Young Justice, Episodes 2.13 And 2.14

I am looking at Season Two of the Young Justice animated series, examining its origins in comic book lore and how the show develops its complex mixture of characters and plots. Spoilers for everything up to these episodes.

The Fix

Artemis, disguised as Tigress aboard Black Manta’s ship, wonders “How did it all go so wrong?” The answer to that seems pretty clear: when Nightwing decided not to trust his team with the plan for Aqualad to go deep undercover to infiltrate the Light. Sure, you can see keeping Lagoon Boy and other newbies out of the loop, but why Superboy, why Miss Martian? Maybe he’ll reveal some explanation, but for now that is looking like a big mistake. I’m impressed at how well Conner handles the revelation. He is clearly furious, but manages to keep himself under control. He’s come along way since the first season.


This episode is focused on the complications of getting Miss Martian to Aqualad, so that she can attempt repairing the damage she’s done to his mind. Having characters “enter” a disturbed psyche is a common troupe of the genre, and it’s handled well here. Artemis is another character who has matured a lot, and her own struggles with fractured identity and trust have given her strength. It’s a somber but believable element that even with making contact with Aqualad’s consciousness, recovery is still a long way off.

Besides that core plot development, the episode has an intriguing parallel structure. At the same time as Artemis is trying to maintain her façade as Tigress and keep Manta’s trust while she and M’gann secretly work against him, Green Beetle is trying to prove to the Team that he is trustworthy and is there to help them. Particularly he offers Jaime the possibility of mastery over his Scarab and its Reach programming. In both situations an outsider is offering something highly desired. How much is the promise of that desire going to outweigh caution? Both Black Manta and Blue Beetle make the same decision. More on the consequences of that next episode.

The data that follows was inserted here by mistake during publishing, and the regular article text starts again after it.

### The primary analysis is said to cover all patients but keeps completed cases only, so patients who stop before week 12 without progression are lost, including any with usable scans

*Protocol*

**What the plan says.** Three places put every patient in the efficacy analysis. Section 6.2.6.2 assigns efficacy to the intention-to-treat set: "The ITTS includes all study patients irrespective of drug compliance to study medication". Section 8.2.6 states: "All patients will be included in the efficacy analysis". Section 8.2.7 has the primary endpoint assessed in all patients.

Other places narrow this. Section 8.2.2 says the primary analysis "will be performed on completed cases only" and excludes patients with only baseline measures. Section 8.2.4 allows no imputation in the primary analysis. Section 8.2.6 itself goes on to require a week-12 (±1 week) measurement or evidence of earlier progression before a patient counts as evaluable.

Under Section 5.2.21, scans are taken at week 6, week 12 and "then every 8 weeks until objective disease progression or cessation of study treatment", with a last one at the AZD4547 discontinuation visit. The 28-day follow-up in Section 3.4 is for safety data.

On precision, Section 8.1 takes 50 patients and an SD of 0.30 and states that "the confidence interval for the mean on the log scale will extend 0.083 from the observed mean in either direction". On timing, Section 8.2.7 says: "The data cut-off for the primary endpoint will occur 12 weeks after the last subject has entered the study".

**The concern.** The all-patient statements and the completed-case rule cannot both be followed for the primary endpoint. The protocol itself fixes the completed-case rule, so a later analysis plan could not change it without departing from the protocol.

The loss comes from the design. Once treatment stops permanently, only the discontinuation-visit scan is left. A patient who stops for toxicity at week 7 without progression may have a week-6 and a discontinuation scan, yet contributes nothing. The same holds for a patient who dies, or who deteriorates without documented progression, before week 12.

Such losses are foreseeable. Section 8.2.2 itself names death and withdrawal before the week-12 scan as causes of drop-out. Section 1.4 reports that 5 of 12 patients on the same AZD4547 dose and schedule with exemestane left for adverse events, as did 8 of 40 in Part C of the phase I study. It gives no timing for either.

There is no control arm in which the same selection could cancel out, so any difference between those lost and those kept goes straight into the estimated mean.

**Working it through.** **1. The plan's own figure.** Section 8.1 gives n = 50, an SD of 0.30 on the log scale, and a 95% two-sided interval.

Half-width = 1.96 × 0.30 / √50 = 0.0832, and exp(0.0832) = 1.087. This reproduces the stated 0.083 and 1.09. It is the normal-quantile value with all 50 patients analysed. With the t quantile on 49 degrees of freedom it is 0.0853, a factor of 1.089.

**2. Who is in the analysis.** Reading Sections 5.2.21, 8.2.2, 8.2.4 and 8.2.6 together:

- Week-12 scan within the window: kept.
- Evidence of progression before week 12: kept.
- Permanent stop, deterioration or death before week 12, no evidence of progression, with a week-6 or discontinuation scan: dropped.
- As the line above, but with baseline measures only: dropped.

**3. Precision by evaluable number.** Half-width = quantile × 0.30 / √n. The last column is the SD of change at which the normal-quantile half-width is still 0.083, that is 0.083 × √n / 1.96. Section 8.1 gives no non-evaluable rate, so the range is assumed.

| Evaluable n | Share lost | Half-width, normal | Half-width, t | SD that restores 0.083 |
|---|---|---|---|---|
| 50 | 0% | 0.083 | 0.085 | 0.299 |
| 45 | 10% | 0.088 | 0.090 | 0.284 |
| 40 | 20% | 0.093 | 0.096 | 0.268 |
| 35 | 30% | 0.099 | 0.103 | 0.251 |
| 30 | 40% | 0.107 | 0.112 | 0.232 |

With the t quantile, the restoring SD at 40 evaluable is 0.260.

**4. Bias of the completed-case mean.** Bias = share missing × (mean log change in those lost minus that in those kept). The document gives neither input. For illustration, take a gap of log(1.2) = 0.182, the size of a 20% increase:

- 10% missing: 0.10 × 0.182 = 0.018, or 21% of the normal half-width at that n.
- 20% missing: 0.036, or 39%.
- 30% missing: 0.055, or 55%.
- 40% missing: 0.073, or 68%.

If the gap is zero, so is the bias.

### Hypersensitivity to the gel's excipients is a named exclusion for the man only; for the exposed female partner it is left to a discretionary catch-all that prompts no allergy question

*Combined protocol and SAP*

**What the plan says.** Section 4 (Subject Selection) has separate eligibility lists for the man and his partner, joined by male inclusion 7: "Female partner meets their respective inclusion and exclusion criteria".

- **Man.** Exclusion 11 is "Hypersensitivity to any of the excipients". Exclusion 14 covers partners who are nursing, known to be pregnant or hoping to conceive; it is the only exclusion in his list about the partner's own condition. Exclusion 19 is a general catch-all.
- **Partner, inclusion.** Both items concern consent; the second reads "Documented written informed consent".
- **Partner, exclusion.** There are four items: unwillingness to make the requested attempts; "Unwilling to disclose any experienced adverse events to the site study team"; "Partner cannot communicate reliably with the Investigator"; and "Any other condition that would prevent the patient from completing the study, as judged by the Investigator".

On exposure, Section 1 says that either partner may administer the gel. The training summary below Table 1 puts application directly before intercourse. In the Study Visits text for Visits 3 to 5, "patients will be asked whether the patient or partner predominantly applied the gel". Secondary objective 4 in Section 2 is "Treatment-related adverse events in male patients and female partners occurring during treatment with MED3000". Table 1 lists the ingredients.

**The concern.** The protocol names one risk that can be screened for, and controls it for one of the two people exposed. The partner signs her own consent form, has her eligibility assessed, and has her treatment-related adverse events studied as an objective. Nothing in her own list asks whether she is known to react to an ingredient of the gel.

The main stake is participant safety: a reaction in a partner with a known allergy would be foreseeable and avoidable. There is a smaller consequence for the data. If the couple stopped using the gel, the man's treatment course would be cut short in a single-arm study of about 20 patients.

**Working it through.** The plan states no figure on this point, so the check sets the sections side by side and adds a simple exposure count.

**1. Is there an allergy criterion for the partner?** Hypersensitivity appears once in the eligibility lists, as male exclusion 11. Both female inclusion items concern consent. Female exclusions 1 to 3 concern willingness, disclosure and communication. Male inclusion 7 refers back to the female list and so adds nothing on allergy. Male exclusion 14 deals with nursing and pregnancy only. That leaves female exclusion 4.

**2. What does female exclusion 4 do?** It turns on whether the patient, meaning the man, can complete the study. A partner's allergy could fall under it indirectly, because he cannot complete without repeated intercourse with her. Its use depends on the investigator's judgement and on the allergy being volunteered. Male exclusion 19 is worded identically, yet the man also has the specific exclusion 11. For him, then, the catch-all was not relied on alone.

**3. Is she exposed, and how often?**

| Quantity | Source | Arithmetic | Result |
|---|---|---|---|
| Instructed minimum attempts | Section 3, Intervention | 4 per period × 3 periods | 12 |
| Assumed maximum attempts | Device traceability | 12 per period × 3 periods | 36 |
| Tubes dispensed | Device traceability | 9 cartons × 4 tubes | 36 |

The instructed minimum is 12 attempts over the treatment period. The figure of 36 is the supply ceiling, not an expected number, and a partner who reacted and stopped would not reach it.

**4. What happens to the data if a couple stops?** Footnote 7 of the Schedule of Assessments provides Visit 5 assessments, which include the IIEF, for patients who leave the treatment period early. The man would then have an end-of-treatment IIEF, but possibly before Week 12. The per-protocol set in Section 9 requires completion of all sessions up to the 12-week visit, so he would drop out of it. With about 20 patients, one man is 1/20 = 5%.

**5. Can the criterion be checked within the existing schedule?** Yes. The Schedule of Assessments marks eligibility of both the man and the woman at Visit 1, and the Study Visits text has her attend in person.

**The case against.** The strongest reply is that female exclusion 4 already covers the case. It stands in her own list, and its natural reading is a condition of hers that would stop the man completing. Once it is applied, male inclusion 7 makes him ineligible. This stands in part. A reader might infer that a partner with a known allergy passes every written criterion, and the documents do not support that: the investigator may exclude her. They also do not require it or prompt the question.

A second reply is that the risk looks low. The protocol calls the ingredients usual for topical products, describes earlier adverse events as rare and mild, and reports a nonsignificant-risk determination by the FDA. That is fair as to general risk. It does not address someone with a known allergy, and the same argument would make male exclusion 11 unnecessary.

Young Justice frequently trusts its viewers to fill in events that take place between episodes. A group of teens rescued from the Light back in “Before the Dawn” have had their meta-gene detected and are ongoing training/testing at a S.T.A.R. Labs facility. They all have interesting, if convoluted, connections to comic book lore.


This group includes Jaime’s friend Tye. I mentioned in an earlier post Tye’s comic legacy going back to the token Native American “Apache Chief” in the Super Friends cartoon, who was reinterpreted as the genetically engineered “Longshadow” in Justice League Unlimited, and now is again reinterpreted as a Native young man with latent meta-gene powers. Just growing into a giant is a superpower that is not very imaginative and can look kind of silly in animation. Giving Tye a radiant “astral form” is a much more effective visual approach to his power.

El Dorado

Super Friends had an “El Dorado,” a Mexican hero with vaguely defined powers, including teleportation — which is the meta-ability the new Edwardo Dorado has. The story makes him an example of how the meta-gene adapts to the situations that trigger it: Edwardo’s father studies teleportation so his son has been exposed to Zeta rays all his life.